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Ever wonder why you can’t get through the day without your two cups of java, while others despise the brew? A recent study led by Harvard School of Public Health and Brigham and Women’s Hospital researchers found genes may be at least partly to blame.

In a giant analysis of 120,000 regular coffee drinkers from dozens of studies, scientists identified six new gene variations linked to coffee and caffeine consumption. The finding, published last Tuesday in the journal Molecular Psychiatry, could explain why a cup of coffee makes one person nauseous and jittery, while another feels energized.

It may also account for some of the health benefits — and a few of the detriments — associated with coffee consumption.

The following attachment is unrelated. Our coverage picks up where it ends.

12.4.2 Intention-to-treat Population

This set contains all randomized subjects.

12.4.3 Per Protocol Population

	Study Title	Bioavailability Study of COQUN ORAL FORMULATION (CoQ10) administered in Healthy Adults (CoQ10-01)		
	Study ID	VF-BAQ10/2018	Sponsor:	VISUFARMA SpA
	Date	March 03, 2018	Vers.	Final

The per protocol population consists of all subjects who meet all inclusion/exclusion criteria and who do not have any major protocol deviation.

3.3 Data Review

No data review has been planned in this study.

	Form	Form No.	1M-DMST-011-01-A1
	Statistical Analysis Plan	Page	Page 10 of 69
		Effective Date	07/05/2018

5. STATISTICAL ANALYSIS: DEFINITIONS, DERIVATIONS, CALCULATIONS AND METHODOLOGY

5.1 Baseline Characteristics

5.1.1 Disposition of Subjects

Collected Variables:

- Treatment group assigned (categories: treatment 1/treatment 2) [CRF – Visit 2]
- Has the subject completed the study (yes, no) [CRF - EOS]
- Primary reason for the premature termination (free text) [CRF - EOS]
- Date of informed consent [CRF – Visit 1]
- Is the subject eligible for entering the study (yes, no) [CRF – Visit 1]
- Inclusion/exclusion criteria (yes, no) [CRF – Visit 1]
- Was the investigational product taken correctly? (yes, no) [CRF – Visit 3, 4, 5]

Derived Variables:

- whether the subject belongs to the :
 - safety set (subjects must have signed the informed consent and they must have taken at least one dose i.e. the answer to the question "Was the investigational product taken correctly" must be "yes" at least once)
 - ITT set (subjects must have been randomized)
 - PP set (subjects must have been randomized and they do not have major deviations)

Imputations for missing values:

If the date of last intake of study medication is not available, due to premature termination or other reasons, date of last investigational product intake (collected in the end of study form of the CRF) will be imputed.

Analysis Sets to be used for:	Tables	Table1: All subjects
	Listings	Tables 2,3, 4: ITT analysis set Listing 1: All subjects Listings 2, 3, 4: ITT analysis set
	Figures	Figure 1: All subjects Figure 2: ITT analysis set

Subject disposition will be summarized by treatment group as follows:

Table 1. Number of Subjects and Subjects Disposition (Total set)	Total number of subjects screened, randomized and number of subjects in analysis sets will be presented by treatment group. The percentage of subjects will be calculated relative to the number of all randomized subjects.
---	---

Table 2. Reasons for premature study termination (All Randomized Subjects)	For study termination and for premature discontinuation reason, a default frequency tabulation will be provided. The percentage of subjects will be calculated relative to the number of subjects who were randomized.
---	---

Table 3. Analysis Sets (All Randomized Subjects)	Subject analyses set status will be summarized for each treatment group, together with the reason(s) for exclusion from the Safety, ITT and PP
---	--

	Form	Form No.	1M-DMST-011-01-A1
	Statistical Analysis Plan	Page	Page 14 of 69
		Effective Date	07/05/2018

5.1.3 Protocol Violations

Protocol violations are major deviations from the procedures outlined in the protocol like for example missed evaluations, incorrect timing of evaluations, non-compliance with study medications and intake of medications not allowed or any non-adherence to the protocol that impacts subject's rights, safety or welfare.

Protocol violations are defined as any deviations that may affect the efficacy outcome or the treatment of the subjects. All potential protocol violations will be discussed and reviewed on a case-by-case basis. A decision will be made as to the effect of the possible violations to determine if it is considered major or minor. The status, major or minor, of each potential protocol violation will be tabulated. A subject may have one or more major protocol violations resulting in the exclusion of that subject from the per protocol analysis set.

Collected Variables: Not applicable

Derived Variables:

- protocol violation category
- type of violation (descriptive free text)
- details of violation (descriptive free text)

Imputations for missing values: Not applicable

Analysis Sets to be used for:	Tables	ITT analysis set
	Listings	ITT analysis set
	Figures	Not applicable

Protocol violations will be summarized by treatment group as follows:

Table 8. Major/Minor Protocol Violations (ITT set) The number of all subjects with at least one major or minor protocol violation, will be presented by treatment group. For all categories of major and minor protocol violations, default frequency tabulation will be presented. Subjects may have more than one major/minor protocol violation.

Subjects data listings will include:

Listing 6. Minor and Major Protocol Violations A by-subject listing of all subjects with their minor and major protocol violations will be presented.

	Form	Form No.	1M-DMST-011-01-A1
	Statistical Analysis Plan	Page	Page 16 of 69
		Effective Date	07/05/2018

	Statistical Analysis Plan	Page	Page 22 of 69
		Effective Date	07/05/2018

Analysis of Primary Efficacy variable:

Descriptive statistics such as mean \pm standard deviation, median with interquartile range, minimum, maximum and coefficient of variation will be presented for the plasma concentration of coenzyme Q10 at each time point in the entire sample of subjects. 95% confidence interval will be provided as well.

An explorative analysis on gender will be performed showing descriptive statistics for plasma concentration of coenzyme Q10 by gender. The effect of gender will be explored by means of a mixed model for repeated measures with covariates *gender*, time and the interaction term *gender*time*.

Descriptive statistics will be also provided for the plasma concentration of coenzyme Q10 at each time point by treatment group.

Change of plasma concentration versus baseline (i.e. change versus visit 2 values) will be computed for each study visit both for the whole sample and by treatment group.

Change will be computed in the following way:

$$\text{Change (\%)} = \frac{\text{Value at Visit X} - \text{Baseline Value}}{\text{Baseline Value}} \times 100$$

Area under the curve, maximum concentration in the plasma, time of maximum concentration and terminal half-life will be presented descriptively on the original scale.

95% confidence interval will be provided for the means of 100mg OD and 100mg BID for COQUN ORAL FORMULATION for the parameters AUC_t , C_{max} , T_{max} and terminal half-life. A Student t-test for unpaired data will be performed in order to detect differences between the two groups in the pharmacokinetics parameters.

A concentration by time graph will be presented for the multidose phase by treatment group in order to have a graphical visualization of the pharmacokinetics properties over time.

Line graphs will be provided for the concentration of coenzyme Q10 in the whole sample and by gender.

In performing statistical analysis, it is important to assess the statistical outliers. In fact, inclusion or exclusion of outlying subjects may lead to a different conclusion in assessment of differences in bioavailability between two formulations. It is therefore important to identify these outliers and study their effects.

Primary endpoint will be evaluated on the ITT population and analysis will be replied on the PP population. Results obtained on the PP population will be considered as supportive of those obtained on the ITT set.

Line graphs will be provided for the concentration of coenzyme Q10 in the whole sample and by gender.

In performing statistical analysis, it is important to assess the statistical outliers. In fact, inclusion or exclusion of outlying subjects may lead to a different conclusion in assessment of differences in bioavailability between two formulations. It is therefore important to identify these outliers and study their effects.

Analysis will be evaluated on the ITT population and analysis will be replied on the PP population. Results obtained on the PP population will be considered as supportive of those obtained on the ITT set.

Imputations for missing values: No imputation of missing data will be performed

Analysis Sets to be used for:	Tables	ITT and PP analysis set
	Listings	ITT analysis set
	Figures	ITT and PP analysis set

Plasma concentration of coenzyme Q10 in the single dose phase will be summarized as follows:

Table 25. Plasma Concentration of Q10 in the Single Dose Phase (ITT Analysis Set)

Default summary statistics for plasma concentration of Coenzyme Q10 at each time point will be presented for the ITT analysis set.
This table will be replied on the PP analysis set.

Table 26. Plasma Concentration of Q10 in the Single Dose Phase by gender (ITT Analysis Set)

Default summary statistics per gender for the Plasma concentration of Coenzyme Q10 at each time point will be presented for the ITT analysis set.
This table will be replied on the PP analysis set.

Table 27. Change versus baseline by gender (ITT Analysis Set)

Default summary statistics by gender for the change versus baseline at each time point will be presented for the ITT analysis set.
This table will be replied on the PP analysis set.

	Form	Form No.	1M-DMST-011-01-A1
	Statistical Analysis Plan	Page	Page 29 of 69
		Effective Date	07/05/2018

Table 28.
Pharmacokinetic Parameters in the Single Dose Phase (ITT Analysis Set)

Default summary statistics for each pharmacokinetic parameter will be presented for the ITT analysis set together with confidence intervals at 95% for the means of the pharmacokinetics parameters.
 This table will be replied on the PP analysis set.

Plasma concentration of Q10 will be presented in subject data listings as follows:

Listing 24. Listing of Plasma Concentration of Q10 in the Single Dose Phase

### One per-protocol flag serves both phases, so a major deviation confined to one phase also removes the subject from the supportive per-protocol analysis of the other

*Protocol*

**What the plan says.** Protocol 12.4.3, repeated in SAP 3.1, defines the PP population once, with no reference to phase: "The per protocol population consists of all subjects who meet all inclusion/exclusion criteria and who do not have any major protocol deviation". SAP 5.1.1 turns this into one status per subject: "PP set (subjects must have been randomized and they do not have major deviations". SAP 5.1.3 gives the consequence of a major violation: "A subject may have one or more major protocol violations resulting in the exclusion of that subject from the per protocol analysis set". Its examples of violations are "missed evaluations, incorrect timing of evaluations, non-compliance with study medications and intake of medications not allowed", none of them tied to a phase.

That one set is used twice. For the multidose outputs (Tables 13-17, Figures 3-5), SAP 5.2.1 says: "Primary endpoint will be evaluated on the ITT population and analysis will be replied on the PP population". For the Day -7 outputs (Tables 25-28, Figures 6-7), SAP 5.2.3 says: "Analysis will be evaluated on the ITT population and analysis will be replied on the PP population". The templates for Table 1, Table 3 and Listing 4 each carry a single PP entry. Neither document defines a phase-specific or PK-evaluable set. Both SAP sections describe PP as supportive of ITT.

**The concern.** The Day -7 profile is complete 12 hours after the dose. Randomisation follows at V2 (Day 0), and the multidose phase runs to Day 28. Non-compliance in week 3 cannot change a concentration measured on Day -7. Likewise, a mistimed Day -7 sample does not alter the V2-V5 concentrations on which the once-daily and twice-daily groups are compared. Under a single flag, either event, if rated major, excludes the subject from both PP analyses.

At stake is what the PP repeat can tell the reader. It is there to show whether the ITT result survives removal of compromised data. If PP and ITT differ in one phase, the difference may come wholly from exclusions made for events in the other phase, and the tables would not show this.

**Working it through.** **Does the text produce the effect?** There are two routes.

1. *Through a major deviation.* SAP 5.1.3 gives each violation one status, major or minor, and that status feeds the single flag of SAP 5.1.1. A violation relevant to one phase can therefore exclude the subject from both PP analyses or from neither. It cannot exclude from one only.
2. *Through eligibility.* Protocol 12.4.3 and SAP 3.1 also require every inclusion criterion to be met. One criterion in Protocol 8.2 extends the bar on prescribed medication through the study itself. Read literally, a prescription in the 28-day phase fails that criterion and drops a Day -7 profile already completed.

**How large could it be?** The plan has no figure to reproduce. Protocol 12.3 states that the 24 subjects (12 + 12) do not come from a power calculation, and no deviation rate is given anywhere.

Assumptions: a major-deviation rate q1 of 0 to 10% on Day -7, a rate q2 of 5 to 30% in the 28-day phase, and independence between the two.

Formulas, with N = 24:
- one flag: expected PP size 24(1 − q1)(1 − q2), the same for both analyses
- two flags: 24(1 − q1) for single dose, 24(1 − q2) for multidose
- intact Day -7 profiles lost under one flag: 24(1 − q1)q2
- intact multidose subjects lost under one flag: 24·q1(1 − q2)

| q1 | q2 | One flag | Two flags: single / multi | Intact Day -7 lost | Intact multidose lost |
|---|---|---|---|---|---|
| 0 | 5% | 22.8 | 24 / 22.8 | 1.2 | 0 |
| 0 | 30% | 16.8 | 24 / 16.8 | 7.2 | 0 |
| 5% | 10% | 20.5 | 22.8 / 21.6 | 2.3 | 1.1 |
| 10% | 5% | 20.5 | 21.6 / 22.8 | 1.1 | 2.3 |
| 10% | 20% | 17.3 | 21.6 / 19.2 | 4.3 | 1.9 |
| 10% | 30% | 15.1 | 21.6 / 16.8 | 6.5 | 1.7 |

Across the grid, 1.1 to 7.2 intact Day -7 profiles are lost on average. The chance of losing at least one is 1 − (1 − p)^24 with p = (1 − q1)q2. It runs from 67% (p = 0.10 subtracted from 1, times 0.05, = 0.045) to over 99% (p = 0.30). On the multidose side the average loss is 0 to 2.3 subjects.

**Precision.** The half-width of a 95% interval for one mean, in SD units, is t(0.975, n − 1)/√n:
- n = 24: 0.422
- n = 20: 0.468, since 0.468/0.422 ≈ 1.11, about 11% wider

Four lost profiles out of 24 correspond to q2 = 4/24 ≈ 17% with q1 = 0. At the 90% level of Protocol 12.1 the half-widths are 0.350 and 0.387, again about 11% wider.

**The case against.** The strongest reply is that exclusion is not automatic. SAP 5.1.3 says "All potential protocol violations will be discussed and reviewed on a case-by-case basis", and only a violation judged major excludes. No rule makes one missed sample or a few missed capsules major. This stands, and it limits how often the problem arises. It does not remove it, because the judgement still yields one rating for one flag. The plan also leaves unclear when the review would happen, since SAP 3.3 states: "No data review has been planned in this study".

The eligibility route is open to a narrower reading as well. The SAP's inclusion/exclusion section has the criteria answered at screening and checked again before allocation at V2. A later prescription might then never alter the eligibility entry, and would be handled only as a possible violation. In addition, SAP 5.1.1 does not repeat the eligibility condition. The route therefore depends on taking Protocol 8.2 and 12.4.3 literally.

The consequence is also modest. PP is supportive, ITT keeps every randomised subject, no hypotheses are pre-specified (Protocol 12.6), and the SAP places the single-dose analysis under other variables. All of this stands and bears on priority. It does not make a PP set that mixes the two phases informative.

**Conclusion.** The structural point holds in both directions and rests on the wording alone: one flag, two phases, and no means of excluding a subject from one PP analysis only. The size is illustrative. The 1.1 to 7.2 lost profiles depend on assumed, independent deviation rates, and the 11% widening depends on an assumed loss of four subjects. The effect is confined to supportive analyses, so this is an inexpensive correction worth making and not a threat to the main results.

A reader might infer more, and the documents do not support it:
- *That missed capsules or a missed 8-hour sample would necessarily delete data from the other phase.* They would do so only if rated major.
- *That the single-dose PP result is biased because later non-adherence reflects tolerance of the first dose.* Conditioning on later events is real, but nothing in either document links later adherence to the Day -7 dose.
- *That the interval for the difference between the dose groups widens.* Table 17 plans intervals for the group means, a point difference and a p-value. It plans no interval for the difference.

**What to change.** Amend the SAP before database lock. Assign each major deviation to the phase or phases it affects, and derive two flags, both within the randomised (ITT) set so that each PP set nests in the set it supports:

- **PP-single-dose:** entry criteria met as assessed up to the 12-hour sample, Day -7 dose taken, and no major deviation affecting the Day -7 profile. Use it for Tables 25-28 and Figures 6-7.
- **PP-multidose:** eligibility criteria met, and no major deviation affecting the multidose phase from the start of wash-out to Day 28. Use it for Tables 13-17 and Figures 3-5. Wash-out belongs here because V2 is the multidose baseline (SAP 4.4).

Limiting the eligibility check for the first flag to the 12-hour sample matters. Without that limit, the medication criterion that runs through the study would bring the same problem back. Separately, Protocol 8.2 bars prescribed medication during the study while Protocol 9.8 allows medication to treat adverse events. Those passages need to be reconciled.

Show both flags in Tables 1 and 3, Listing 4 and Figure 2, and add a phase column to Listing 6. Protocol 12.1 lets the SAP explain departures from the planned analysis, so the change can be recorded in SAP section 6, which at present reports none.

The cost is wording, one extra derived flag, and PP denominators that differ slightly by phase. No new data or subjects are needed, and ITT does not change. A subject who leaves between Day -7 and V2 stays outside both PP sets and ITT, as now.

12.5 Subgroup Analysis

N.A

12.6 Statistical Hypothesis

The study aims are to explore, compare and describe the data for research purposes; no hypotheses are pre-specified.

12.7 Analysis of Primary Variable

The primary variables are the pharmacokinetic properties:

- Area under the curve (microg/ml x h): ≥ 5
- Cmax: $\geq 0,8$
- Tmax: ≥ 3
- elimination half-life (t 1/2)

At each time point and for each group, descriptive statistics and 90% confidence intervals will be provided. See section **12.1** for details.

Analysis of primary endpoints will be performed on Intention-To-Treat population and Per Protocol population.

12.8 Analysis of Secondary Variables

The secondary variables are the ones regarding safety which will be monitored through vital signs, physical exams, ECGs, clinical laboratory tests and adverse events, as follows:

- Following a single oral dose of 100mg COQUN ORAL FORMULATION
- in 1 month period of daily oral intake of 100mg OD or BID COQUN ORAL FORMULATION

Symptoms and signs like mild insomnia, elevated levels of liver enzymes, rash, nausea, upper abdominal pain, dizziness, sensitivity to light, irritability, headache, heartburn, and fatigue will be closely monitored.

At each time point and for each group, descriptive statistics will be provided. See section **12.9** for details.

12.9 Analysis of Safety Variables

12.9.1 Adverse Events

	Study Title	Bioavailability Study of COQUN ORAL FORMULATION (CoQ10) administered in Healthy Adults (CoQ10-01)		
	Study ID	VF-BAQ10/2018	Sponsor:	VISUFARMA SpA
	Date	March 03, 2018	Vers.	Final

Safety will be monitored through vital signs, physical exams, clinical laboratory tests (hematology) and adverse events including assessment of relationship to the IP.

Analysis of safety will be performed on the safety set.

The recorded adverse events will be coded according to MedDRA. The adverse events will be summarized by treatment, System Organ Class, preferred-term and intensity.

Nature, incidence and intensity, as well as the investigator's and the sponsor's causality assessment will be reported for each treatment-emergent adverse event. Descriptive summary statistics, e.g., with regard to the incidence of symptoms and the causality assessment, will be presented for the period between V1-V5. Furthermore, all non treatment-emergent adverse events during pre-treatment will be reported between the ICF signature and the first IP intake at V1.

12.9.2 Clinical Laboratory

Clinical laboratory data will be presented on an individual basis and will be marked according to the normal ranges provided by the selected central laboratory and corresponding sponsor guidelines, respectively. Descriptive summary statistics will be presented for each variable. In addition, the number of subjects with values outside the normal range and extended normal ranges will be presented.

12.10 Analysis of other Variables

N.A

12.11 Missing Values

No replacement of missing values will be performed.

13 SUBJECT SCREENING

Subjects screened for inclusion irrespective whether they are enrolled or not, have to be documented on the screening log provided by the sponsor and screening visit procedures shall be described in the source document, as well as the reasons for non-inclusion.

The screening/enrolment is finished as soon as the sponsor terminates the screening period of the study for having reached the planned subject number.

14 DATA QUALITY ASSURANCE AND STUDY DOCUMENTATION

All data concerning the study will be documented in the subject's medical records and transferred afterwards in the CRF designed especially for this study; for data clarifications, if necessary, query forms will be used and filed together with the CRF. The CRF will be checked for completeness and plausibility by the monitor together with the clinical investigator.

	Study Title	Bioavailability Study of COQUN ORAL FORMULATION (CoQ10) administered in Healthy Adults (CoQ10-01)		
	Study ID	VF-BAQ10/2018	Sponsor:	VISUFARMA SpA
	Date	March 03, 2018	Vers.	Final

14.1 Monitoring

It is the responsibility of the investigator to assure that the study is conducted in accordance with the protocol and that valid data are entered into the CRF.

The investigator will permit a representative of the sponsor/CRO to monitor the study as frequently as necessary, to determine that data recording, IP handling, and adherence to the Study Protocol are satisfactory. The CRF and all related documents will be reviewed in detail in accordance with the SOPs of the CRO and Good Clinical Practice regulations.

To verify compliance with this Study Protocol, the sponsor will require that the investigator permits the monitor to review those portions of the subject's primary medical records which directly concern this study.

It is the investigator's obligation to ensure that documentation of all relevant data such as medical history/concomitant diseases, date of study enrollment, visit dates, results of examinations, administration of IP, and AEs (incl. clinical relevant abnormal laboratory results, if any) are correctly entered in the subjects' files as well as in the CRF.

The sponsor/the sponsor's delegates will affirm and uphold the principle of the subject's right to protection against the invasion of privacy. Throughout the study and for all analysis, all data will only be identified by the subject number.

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Two of the variations were identified near genes BDNF and SLC6A4, which are thought to play a role in the rewarding effects of caffeine; the others were near genes involved in glucose and fat metabolism, blood pressure regulation, and addiction. Coffee drinkers had an increased likelihood of having high blood sugar levels and high cholesterol, but were less likely to have high blood pressure than those who abstained from the beverage.

“The genes we identified were predominantly related to caffeine and its metabolism or effects elicited by caffeine,” said study leader Marilyn Cornelis, research associate in the Department of Nutrition at Harvard School of Public Health. “We didn’t find gene variants related to taste.” DK


Deborah Kotz can be reached at dkotz@globe.com. Follow her on Twitter @debkotz2.